10. johnk48

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    Just revealing a little of what I personally have come to believe by participating in discussion forums, and from what I know about human nature. You don't have to agree with me. I don't rememeber anyone changing their mind in any Christian discussion forum ( I only visit Christian ones ) no matter what the facts bring. Sometimes,I think the only thing these dicsussions bring in way of being porductive is to sharpen our own minds and our typing skills. But, I hope there are some reading that don't have their minds made up that may have their opinions swayed and some of the moral confusion cleared a bit by reading what we discuss.
     
  11. rbell

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    There are subjects that each of us have that causes us to sing the "Baptist National Anthem:"

    I Shall Not Be Moved

    But I've changed my mind on issues discussed on BB. For me (your mileage may vary) it tends to happen when there is a logical presentation of facts and analysis. I'm not usually swayed by blowhards. Entertained, but not swayed...

    Please don't think I'm attacking you on this. I just think that many of us would resist looking at an issue honestly if we believe that our motives have already been pre-judged by another.

    Have a good 'un.
     
  12. fromtheright

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    johnk48,

    There are also several that are "quoted" secondhand. As I said, even on his own website, he had a list of quotations that either he found or were shown to be invalid.

    Then you're not reading very much. A couple I would suggest are Thomas Jefferson and the Wall of Separation Between Church and State by Daniel Dreisbach, Separation of Church and State by Philip Hamburger, and Separation of Church and State: Historical Fact and Current Fiction by Robert Cord. These books are well documented. They basically support Barton's position but they do it with much higher standards of scholarship.

    I can't speak for the basis of others' opinions about Barton, but for myself, you don't know what you're talking about. I'm strongly opposed to strict separation of church and state and believe the Establishment Clause is grossly misinterpreted by the Supreme Court, as anyone whom I've debated here or at Internet Infidels can tell you.

    Edited: I would add that from my own experience he doesn't seem very comfortable debating the question either. I heard him speak several years ago at my church and I approached him with a question about a point made by Robert Cord, who disagreed with Barton on a particular, and Barton refused to even discuss it.
     
    #12 fromtheright, Jan 17, 2007
    Last edited by a moderator: Jan 17, 2007
  13. Martin

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    I don't use David Barton though I do own two of his dvds. Even though I don't think Barton is a bad guy who is trying to mislead people, and I don't believe he is part of the so-called "evil" "religious right", I would never use anything he writes as a source. I have simply found too many times where Barton over looks details that would hurt some of his assertions. I think he looks at some of the founders through a certain bias (as does most of his opposition).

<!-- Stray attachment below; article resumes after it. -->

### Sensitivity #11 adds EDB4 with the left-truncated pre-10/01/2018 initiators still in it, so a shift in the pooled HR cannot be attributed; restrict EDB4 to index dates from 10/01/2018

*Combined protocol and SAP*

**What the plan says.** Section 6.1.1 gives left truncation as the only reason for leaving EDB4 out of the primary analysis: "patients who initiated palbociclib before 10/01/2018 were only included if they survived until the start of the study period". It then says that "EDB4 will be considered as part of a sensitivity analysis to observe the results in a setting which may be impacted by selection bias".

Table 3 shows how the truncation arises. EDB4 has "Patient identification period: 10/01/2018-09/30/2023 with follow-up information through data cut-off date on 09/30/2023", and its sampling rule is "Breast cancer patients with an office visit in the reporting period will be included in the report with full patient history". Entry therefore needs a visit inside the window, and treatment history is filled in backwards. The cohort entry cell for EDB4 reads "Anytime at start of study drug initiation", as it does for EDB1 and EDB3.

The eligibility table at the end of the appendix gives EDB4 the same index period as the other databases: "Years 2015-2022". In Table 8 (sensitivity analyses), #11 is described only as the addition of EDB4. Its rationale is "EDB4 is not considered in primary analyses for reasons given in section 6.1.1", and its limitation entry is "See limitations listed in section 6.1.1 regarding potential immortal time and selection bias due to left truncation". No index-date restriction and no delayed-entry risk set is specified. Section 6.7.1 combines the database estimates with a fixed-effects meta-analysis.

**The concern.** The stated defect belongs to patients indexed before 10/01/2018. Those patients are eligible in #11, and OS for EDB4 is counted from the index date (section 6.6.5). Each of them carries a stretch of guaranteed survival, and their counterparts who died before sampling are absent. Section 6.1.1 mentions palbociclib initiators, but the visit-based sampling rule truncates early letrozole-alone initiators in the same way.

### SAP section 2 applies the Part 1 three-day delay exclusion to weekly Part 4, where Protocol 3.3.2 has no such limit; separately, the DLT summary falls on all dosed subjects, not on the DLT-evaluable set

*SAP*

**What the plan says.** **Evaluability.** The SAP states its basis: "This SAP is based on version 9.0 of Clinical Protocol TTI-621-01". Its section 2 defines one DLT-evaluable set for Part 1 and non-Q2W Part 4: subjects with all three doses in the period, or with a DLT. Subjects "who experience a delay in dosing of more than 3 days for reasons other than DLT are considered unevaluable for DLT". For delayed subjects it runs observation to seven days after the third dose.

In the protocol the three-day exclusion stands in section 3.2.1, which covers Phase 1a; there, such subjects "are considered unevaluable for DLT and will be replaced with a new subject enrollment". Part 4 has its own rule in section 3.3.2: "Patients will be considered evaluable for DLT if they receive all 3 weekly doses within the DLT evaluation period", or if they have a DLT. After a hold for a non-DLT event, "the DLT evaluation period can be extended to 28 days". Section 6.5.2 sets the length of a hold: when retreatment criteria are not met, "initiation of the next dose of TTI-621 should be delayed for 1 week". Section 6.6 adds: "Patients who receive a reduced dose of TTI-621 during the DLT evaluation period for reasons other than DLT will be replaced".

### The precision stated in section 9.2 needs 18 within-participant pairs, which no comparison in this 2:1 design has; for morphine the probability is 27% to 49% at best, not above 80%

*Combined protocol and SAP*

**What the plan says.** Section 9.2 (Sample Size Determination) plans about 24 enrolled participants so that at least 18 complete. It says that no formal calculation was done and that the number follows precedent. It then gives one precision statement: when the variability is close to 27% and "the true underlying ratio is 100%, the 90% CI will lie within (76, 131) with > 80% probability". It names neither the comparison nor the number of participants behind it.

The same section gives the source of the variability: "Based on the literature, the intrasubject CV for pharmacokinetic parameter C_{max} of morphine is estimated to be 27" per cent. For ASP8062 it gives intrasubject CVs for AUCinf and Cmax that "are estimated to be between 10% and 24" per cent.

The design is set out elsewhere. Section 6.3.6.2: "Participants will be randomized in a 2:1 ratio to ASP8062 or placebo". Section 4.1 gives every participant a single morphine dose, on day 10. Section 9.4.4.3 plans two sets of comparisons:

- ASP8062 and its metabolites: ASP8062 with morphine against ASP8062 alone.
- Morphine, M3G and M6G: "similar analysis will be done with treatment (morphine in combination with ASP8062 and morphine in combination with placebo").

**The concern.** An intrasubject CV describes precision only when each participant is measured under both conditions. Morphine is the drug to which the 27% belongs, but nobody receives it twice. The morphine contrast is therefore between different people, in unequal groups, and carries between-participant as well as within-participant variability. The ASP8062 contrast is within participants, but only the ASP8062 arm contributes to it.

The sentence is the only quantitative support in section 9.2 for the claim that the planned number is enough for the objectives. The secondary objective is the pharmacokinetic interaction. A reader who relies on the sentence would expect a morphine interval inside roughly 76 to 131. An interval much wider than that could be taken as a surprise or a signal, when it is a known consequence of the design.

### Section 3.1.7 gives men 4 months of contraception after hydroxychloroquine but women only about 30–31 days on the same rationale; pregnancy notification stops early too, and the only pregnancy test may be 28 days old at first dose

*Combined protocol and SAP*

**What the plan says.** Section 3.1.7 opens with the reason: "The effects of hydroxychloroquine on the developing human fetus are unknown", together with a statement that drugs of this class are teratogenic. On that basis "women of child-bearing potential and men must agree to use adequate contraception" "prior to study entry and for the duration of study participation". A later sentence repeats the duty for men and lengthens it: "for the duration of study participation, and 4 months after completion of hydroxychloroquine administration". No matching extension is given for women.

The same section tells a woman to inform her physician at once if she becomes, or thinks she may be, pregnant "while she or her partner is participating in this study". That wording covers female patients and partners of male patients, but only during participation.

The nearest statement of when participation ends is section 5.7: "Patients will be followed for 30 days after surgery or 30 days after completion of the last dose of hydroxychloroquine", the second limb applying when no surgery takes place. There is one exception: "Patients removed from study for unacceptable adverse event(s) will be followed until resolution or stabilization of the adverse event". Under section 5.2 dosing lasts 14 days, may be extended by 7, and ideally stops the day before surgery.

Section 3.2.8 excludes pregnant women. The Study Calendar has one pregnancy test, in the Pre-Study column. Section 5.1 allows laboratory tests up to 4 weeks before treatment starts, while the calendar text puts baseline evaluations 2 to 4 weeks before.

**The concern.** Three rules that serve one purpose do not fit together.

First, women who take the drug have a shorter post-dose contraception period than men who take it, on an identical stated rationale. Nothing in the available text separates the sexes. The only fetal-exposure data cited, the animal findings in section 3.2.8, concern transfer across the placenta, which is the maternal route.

Barton has his views and he defends his views and, to many of his critics shame, he creams them in tv debates. I once saw him debate a woman from some group, I believe it was Americans United for the Seperation of Church & State though I could be wrong, and he made her look rather stupid. He could pull out original source after original source while she made claims and rolled her eyes. Why does this happen? Two reasons. One, he knows history better than many of those who oppose him. Two, many of those who oppose him are simply anti-Christian. And I think that is what we need to take note of. Many of Barton's critics are simply anti-Christian and they are not going to like any historian who is also a Christian.

    For me I think there are much better historians out there to look at than David Barton.
     
  14. Martin

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    ==Well if we want to go there, many of his harshest critics are left wing agenda driven folks. So we can call people right wing and left wing all day and all night.

    ==I am not aware of even one scholar who takes Barton seriously. There are some very good historians out there who write very good books (Mark Noll, Edwin Gaustad, Edmund Morgan, Harry Stout, Joseph Ellis, and even David McCullough to name a few). These are good historians. Do I always agree with them, or others I read? No. However I generally respect their work. It is the same in the field of New Testament study. Why read books by people who have very little background on the topic when men like Darrell Bock, Ben Witherington, and Craig Blomberg are out there?
     
  15. fromtheright

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    BTW, johnk48, welcome to BB. It's great to have someone else with whom I agree on these Establishment clause issues, though we may disagree about Barton.